Forex Market Commentaries - Statistical Hot Air

Beware The Hot Air Of The Official Inflation Stats

Dec 14 • Market Commentaries • 2209 Views • Comments Off on Beware The Hot Air Of The Official Inflation Stats

There comes a time when we all begin to sound like our parents. As a father of three, with my teenage Daughter at university in the UK, I’m already a few years into my ‘metamorphosis’. I avoid coming across as a hypocrite and try not to lecture, instead I attempt to “gently persuade”. My eldest Son has now begun to venture out, to experiment with alcohol and push the boundaries of what night clubs he can get into with his friends on a Saturday night. They’re a tight bunch and as such us parents have encouraged them to stay together, to fly under the radar and to call if they get stuck, or in a jam.

My biggest issue, and the point at which I really begin to show my age, is the time and money he spends on his adventures. Back in the day (my day) night clubs closed at 2am not 6am, similarly fifty of our splendid English pounds is his average spend which he has to work hard to accumulate. A paper round each morning, waiting on tables and occasionally getting to referee a football match constitute his wages, to watch that weekly sum blown on a night out is difficult to contend with as a parent. My son, a fellow student of economics likes to remind me with a cheeky grin, ‘that’s inflation for you Dad!”

Unlike teenagers I have price reference points were inflation is concerned. Certain items are now, in both real and inflation adjusted terms, significantly cheaper than they were as recently as five years back. Paying circa £400 for a 42″ LCD HD tv with a ‘decent’ brand name is incredibly good value. Digital 14 mp cameras can be picked up for £50, CDs are now less than when first introduced and recent DVD releases are £8 when ten years back they were circa £20. So as consumers we have reason to be grateful and to bow down to the great god of consumerism and globalisation…don’t we? Well no actually, not when the value of your currency and wage had been eroded by half over a ten year period, but that’s a story for a different day. For now let’s concentrate on the latest inflation figures published by the UK’S official ONS body and how they’re used to misdirect UK consumers and mask the real levels of inflation in the economy that ordinary citizens are currently suffering. A real figure that organisations such as shadow stats. in the USA put at 17% for the real levels of inflation for America.

The official UK inflation figures published yesterday were in line with those anticipated by the economists Bloomberg’s had canvassed. CPI had fallen from 5% to 4.8%. Now we could argue that increased seasonal competition amongst retailers has caused this blip suggesting it’s temporary. Or we could believe the governor of the UK Bank of England when he states that inflation will be down to 2% by the second quarter of 2012. A claim that the OECD may support given they predict that the UK will be back in recession by such time. However, I want to leave you with November’s listing showing what items are included for the inflation calculations. I’m sure we can all relate this basket of items to the real spending we engage in on a monthly basis, we’ll begin to understand the deliberate manipulation and reach a conclusion as to the headline figure’s relevance to our ‘day-to-day’ existence…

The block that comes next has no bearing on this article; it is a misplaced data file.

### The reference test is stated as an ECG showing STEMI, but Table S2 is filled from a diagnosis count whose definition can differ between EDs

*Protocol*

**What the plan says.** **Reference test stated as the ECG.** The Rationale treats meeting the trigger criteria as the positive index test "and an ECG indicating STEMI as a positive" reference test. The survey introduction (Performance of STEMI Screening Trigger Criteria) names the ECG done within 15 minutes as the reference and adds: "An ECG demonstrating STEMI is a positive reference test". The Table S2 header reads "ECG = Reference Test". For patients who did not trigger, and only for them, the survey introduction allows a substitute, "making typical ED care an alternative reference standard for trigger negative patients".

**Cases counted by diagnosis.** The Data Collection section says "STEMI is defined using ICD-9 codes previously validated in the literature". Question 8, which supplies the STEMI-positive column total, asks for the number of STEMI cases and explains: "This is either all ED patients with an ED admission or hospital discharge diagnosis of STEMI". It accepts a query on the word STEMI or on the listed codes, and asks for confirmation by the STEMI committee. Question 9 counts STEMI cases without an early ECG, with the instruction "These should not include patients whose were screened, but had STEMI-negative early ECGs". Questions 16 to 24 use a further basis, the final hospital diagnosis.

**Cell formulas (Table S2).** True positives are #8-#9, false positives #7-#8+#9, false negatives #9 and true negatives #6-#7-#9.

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The devil is in the detail. Price drops year on year Oct 2010-11. Source taken from ONS press release

09.0.1 Audio-visual equipment and related products -10.1%
09.1.1 Reception and reproduction of sound and pictures -7.4%
09.1.2 Photographic, cinematographic and optical equipment -25.4%
09.1.3 Data processing equipment -17.4%%
12.6 Financial services (nec) -1.6%
09.3 Other recreational items, gardens and pets -1.1%
09.3.1 Games, toys and hobbies -4.9%
09 Recreation and culture -0.5%
07.1.1B Second hand cars -3.4%

All of the above listed items are used to bring the UK’s inflation calculation down. I don’t know of anyone who buys a TV or camera or a financial service every week or month. Now here’s a different list of our household consumables, the things we’re likely to buy regularly:

01.1.1 Bread and cereals +6.2%
01.1.3 Fish +10%
01.1.5 Oils and fats +10.5%
01.2.1 Coffee, tea and cocoa +12.8%
04.5 Electricity, gas and other fuels +19.9%
04.5.1 Electricity +14.4%
04.5.2 Gas +24.1%
04.5.3 Liquid fuels +25.5%
04.5.4 Solid fuels +7.9%
07.2 Operation of personal transport equipment +10.1%
07.3 Transport services +10.2%
12.5 Insurance +9.9%
05.2 Household textiles +7.6%
02 Alcoholic beverages and tobacco +9.1%
05 Furniture, household equipment and maintenance +9.1%
02.2 Tobacco +13.4%

How insulted should we feel reading that listing when we simply take at face value reports in the mainstream media that inflation has fallen and it’s a reason to be cheerful? Very insulted is the answer given we instinctively know that our money has further and further to stretch on survival items and not the items the ONS use to publicise their calculations. With unemployment in the UK rising, wages stagnating, real inflation rising against a backdrop of impending negative growth, the immediate future looks difficult for many UK citizens. Thankfully teenagers still find a way to party like it’s 1999..

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